Setting out it was overcast again, meaning more flat light for pictures, however this is a stunning ride along the river. A mixture of main roads with cycle paths through to narrow rutted single track as the river makes its way westwards, sharing the way with the railway.
The usual suspects were on show, shrines, paddy fields in various forms of disrepair and the odd small temple thrown in. Throughout the cherry trees shone with their pink blossom, some of which was on the turn like confetti in the air.
Two breaks today, the first for a comfort break, the second by the river as a raft floated by and weekend campers set up a few tents. The highlight though was a soft rice confectionary that Ken had found, delicious.
So the day ambled on, easy cycling criss crossing the Shimanto River, with a final short sharp climb near the end.
We finished at Shimanto River at about 14:00 for lunch at the shop by the River.

Day 12 Shimanto to River Cape Ashizuri

The Shimanto River greeted us as we continued along the left bank, progressing along a single-track road next to the river lined in places by enormous stems of bamboo.
I’d seen what for me was the major attraction of the day the year before and was interested to see if the decorated buoys were still there and glory be they were, with the added addition being that the maker was there. The small community hall had the usual suspects from last year, Mickey Mouse and family along with cases of Japanese Dolls dressed as Samurai. Outside lay more beautiful models including what seemed like the whole Nintendo gang including the bomb and piranha, so getting there first was an ideal opportunity to move things about a bit to the bemused look of everyone else.
Continuing down the super quiet road, our morning coffee stop was just past a turn for the river where a low concrete bridge was a natural photo opportunity which was clearly on the tourist trail as we passed a group of bus tourists on the next bridge.
The Shimanto River along which we had cycled was coming towards the sea as we passed through its namesake, Shimanto and over a striking red bridge, out of town and into the gloom, because as Ken told me this was one of the wettest parts of Japan.
Soon our lunch stop had arrived. Shimantoya restaurant was the place to try eels, and bless him, Jim indeed selected this local delicacy as we were ushered upstairs to sit cross legged at low tables surrounded by Ramens and other Japanese goodies.
The Shimanto River was much wider now as we pedalled towards the coast with drizzle in the air. We met the coast a few times, dipping in and out of the seashore as we headed for Shimonokae. Now much of the coast of Japan especially in these parts have been altered with tonnes of concrete, but Ohki Beach is an exception with rolling surf and small shrines overlooking the churning waves. After the beach we were to share the same path as the pilgrims heading along a delightful tree lined lane, after which it was a gradual climb practically all the way to Cape Ashizuri which boasts many attractions, a viewpoint, statues and the fabulous Kongoufukuji Temple that we would visit the next morning. We spent the night at the Ashizuri Kokusai Hotel where the Onsen was hot and a group of us met up on the big chairs in reception for a glass of beer from the vending machine with great views of the sea from the huge window.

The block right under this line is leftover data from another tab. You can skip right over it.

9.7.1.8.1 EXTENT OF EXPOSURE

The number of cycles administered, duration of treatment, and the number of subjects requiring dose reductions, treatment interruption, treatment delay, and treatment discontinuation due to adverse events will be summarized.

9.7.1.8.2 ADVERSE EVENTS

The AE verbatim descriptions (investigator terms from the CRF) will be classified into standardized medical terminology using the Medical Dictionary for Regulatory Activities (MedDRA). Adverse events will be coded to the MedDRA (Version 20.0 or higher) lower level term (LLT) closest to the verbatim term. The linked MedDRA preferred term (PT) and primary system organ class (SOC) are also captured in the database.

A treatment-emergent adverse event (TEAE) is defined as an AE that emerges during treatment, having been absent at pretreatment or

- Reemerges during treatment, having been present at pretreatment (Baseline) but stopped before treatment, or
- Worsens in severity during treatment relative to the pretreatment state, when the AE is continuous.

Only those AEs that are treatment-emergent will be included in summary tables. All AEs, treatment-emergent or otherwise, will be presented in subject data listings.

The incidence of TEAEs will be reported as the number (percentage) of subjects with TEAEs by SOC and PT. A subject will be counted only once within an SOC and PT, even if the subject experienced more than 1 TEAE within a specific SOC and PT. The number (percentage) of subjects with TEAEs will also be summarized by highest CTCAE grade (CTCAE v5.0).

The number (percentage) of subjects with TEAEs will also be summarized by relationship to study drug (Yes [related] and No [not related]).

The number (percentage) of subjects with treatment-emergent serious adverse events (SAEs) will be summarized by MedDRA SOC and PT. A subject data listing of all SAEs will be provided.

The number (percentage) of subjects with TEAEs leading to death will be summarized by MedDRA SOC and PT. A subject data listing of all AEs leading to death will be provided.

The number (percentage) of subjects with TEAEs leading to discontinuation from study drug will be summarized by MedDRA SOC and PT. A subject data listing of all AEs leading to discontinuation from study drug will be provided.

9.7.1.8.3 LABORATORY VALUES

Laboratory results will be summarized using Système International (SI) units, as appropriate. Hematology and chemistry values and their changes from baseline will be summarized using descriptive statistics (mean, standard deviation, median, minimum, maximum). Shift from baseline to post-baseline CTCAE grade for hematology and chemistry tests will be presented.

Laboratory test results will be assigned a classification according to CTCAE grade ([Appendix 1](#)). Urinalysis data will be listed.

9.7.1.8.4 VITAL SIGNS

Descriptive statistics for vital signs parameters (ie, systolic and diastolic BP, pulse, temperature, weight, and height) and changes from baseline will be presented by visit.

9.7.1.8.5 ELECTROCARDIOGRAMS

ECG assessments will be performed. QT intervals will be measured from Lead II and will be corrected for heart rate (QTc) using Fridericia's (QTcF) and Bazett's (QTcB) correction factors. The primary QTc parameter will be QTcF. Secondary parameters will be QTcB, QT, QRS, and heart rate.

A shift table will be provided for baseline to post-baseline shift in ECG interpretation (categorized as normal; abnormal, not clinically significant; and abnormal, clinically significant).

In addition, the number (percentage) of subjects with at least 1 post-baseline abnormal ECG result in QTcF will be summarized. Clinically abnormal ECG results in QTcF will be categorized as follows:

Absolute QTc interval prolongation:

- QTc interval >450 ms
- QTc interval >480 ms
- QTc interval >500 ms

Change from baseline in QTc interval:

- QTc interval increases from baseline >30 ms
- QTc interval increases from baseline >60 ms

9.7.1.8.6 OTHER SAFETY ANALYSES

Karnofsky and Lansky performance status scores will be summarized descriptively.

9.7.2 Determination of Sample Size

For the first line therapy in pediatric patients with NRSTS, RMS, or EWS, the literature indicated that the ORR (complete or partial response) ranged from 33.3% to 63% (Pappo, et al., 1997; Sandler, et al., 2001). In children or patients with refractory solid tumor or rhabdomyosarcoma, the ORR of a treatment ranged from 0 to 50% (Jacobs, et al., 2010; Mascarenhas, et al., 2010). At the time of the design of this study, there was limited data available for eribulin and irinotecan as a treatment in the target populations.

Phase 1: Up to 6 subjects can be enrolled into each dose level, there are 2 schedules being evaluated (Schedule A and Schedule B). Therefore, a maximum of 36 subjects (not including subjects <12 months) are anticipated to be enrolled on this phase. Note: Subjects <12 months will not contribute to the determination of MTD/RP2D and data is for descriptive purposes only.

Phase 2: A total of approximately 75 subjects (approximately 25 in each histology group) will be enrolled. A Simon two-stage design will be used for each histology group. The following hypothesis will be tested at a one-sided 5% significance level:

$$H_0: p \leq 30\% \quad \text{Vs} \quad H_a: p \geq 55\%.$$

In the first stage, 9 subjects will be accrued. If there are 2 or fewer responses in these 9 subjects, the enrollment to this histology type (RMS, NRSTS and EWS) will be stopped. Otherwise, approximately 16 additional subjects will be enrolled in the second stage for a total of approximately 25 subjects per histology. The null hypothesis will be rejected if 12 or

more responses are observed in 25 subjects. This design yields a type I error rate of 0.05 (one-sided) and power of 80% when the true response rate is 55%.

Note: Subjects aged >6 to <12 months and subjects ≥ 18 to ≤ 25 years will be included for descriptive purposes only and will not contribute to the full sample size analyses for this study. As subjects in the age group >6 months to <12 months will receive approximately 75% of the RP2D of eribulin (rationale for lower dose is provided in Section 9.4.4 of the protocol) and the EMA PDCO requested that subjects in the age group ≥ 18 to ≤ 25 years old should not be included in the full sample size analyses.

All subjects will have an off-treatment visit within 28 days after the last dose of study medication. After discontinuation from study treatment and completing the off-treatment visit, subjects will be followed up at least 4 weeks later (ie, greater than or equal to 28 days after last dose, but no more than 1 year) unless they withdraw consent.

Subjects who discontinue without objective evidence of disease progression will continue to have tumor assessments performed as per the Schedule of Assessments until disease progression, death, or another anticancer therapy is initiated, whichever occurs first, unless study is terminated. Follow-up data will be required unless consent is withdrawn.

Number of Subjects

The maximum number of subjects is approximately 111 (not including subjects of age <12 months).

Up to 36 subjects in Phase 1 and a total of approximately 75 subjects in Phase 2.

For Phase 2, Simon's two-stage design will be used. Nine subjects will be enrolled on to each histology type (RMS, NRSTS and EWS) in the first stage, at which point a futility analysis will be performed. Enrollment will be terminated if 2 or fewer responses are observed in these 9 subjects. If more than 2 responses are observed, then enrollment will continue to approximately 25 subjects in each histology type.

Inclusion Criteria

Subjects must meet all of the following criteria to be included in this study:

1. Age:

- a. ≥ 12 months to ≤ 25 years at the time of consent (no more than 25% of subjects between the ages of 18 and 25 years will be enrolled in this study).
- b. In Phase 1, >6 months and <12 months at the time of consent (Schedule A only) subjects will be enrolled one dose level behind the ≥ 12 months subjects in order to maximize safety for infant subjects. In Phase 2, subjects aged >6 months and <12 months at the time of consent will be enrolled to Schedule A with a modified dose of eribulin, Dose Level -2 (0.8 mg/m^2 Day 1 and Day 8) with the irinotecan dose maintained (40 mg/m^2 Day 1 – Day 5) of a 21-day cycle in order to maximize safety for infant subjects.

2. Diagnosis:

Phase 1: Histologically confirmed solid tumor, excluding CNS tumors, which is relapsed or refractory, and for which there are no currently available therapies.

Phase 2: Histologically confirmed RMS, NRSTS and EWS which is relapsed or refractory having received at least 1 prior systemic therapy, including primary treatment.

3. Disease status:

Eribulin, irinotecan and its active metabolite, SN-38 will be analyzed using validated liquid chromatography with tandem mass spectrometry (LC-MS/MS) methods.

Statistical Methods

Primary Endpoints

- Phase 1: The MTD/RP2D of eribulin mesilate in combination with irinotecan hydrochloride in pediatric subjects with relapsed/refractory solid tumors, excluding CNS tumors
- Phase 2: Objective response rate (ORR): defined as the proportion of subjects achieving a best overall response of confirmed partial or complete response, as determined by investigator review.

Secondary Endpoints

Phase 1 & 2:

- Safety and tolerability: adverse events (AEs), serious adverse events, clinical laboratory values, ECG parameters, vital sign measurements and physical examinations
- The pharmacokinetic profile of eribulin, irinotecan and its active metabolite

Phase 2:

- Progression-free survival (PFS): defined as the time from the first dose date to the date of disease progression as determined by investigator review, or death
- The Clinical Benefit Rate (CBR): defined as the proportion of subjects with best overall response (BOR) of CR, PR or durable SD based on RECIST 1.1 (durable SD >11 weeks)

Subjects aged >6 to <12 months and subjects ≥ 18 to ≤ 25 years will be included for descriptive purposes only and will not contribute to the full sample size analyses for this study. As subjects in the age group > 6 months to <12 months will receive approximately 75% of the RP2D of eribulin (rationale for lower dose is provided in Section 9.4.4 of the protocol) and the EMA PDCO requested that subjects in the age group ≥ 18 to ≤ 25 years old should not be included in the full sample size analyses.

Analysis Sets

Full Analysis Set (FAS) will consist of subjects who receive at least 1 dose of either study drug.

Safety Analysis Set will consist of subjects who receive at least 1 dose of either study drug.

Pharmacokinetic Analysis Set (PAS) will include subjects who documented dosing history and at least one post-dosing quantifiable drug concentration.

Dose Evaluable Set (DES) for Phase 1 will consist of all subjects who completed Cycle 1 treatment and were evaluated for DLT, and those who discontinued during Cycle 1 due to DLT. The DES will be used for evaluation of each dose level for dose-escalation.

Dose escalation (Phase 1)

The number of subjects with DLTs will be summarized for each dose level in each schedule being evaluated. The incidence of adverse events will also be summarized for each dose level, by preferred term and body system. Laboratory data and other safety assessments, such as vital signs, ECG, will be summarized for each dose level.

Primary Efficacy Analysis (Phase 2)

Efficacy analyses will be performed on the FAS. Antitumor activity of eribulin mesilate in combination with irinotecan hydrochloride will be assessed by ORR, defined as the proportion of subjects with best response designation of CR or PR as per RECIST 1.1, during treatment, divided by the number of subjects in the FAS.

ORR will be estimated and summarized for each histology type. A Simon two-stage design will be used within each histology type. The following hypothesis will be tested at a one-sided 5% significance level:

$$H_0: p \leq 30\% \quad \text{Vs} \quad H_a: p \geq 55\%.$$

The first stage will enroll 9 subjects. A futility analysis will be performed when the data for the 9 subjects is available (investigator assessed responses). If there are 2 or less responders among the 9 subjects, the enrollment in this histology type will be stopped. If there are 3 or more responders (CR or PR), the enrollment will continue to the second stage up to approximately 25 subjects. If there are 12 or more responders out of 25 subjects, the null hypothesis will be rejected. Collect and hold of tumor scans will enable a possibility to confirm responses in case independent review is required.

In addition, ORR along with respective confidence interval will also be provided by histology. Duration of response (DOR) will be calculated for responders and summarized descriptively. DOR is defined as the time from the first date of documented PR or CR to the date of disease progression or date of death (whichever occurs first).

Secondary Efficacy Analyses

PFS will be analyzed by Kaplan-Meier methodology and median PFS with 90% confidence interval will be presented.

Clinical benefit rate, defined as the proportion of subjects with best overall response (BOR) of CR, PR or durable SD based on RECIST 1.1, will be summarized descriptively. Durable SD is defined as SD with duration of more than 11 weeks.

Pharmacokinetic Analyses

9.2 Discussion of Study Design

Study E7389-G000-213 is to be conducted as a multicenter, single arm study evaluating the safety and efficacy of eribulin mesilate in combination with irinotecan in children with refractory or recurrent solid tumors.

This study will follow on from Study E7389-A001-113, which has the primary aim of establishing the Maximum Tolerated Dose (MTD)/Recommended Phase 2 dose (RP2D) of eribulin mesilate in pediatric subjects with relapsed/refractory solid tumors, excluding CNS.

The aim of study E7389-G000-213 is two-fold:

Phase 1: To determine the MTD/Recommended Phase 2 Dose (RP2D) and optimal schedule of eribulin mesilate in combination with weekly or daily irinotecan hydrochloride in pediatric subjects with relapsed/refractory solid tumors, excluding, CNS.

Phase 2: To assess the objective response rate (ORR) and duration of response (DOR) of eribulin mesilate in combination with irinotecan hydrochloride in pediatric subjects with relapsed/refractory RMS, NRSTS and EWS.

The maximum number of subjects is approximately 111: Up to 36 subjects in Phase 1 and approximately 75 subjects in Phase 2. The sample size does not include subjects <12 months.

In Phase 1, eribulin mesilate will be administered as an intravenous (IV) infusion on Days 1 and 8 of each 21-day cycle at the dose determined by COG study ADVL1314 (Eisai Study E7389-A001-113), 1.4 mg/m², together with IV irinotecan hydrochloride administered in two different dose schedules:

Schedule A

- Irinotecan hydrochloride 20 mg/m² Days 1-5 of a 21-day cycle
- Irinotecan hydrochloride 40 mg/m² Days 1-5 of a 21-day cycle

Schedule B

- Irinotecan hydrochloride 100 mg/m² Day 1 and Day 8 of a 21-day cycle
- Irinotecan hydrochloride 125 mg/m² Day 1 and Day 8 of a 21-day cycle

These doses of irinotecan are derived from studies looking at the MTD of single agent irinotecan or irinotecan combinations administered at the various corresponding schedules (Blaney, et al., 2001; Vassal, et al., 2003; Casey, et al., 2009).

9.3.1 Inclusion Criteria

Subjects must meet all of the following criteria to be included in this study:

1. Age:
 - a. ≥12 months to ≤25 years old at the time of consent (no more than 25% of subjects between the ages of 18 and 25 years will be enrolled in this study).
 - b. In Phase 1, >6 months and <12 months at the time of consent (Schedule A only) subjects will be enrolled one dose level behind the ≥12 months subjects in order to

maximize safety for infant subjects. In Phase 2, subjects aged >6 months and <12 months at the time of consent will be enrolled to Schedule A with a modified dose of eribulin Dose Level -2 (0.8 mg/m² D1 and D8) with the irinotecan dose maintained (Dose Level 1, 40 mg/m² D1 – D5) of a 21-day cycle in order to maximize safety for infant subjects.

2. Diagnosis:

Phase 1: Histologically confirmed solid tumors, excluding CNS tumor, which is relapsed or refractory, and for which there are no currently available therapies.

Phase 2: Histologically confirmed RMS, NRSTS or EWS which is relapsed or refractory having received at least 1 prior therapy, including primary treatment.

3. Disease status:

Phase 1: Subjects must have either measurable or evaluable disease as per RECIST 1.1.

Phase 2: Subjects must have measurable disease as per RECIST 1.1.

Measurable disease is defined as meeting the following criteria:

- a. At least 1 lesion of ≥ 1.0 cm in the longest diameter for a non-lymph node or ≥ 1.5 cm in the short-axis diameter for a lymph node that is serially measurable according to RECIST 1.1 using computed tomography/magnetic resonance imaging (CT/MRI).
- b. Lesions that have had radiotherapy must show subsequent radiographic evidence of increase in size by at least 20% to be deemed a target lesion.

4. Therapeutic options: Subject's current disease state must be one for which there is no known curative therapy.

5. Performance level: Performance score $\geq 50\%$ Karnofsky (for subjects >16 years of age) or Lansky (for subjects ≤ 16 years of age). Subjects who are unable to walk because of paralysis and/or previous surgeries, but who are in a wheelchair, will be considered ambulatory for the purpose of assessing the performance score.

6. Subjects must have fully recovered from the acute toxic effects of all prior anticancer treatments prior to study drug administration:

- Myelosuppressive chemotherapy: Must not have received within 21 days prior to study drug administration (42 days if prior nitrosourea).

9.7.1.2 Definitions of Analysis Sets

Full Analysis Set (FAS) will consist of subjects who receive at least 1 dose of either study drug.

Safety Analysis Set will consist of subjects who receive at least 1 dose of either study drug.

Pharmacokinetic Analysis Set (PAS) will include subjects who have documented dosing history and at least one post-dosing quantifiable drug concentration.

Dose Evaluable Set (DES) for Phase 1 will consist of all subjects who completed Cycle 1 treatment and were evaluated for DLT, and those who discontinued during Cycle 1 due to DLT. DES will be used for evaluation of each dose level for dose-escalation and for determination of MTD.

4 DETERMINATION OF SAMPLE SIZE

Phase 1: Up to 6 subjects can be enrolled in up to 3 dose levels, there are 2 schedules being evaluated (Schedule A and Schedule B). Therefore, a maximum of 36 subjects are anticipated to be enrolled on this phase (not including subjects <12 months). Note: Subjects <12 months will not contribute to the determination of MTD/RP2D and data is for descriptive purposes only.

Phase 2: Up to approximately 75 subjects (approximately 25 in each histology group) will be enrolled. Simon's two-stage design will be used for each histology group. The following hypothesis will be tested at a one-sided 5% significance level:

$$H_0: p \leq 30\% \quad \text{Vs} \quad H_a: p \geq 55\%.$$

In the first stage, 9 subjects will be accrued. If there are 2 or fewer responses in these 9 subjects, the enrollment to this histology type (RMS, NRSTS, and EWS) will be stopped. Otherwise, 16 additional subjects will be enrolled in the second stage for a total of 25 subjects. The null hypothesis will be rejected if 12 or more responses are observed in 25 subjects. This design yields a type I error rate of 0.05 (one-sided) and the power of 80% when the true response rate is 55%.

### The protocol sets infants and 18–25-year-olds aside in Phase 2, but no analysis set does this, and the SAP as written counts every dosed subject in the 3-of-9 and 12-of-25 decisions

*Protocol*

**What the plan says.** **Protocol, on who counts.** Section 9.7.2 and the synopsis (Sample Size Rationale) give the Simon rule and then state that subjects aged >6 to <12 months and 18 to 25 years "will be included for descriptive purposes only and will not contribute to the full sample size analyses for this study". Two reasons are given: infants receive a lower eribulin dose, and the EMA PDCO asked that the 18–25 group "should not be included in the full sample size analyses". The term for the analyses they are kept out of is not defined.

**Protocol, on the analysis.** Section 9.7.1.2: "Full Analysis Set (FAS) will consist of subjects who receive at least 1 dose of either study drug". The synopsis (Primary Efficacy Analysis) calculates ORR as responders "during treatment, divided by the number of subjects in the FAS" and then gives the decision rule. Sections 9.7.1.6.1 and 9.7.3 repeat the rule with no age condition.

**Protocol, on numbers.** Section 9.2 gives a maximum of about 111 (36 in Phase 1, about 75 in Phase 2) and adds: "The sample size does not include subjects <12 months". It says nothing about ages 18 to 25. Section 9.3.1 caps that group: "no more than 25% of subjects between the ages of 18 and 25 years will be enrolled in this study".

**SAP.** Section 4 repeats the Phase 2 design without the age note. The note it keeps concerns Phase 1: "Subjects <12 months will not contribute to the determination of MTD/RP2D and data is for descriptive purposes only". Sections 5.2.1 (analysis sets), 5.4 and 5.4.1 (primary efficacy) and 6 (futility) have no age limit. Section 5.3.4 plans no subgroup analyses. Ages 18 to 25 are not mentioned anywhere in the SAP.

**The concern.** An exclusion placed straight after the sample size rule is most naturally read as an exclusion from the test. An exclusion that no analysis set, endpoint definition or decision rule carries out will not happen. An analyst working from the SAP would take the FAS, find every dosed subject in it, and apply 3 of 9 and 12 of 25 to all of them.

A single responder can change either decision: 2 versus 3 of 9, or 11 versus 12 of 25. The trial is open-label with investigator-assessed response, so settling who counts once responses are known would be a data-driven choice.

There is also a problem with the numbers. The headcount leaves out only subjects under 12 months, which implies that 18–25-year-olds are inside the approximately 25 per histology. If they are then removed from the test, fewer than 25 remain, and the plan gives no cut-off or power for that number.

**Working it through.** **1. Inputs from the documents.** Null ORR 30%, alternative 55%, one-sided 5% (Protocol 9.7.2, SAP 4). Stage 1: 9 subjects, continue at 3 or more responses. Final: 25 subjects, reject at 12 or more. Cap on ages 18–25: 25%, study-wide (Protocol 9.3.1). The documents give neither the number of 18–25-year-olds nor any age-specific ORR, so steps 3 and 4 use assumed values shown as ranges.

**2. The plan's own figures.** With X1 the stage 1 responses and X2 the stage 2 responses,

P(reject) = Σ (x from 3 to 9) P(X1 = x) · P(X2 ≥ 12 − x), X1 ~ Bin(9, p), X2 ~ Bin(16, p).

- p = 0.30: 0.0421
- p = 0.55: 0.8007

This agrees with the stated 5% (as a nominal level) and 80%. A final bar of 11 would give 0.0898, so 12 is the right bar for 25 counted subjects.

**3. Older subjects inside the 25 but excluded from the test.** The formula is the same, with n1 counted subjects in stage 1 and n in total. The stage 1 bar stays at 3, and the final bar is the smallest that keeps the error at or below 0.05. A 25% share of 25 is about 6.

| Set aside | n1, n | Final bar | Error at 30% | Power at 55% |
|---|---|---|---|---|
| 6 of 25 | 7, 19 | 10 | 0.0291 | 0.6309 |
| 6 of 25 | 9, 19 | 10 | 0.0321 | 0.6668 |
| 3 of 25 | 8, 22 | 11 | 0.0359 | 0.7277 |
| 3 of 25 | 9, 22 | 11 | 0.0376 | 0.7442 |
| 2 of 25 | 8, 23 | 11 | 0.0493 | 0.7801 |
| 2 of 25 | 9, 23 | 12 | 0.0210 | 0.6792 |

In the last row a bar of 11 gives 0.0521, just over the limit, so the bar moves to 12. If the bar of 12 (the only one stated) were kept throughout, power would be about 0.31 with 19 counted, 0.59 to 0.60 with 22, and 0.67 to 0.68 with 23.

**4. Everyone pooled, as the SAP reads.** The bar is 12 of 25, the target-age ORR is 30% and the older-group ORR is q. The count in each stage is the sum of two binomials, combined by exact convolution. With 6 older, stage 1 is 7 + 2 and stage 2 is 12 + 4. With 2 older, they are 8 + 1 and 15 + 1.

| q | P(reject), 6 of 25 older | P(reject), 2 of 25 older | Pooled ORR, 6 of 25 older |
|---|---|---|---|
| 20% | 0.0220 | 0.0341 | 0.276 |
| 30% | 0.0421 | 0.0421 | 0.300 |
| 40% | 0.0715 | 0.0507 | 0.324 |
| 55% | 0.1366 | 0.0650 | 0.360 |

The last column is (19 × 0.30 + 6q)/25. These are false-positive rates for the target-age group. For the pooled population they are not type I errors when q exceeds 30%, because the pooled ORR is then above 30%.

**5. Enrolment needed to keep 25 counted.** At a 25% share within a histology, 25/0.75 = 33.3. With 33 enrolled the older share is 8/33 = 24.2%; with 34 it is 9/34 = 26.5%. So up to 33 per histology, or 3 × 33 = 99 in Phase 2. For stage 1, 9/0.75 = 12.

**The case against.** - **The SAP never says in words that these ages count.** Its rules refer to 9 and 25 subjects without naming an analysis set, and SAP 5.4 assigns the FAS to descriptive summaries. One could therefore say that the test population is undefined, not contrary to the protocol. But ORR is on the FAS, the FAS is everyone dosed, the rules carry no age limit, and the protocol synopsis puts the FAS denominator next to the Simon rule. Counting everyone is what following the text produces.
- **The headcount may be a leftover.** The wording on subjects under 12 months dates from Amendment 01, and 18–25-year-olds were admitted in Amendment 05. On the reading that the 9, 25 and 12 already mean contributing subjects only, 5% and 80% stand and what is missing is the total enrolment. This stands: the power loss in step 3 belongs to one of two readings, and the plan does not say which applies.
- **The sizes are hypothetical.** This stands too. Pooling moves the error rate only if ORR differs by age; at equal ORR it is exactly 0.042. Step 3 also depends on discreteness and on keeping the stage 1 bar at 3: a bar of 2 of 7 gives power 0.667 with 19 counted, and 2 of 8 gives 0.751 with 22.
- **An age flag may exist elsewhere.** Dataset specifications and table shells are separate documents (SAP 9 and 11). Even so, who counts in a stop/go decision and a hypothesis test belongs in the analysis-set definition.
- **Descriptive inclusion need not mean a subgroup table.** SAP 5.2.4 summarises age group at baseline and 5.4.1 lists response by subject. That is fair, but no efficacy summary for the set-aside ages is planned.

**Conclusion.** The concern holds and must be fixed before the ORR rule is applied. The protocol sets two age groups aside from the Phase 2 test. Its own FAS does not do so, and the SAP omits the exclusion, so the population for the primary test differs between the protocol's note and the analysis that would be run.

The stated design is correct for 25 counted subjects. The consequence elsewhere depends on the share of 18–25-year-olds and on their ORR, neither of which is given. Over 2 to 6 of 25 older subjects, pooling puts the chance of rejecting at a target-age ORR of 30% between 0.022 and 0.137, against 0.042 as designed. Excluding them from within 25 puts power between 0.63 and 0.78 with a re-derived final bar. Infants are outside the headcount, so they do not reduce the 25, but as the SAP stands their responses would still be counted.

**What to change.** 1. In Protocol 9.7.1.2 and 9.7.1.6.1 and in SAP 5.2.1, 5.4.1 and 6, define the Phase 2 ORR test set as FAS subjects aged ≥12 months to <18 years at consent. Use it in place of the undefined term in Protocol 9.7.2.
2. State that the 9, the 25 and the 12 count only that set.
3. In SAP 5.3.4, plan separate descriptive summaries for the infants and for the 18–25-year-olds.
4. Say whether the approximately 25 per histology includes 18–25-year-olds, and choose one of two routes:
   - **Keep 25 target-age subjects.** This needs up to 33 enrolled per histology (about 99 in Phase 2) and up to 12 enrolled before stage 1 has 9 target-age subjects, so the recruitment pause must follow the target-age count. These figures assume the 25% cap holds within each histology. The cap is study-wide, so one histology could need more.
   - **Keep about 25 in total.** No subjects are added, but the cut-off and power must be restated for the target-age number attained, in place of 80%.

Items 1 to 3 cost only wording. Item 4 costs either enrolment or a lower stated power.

Day 13 Cape Ashizuri to Ainan

Our last day of our linear journey across Shikoku would take us to Ainan, but not before returning to Kongōfukuji Temple. There had been a plot to get there early and then enjoy a leisurely breakfast. Two problems with that, firstly Kevin and I were the only ones to set an alarm and having arrived at 07:30, turns out it doesn’t open for an hour, ha ho, we took in the viewpoint instead.
The temple itself though was one of the best we had seen. Multiple seated Buddhas, statues from stalagmites and a pretty garden.
Setting off again we followed a narrow cliff road giving good views and as it climbed, we were able to admire the small fishing villages far below. Through Asahimachi where the fishing boats were displaying colourful tackle and there looked to be a surplus of large stone creatures, we passed the John Manjiro Museum (next time?) and along the Ashizuri Sunny Road and yes for once the sign was correct.
On paper or the map, the next section looked hilly as it cut across the headland, but it was beautifully graded as we followed the Soro River surrounded by paddy fields. A descent to Sukomo for lunch and the final stretch to Ainan which entailed quite a climb but with coastal views never far away for this too was a lovely road. The last 15 km took us through proper industrial fisheries. Lots of fishing boats, fish factories and nets in the sea to farm fish.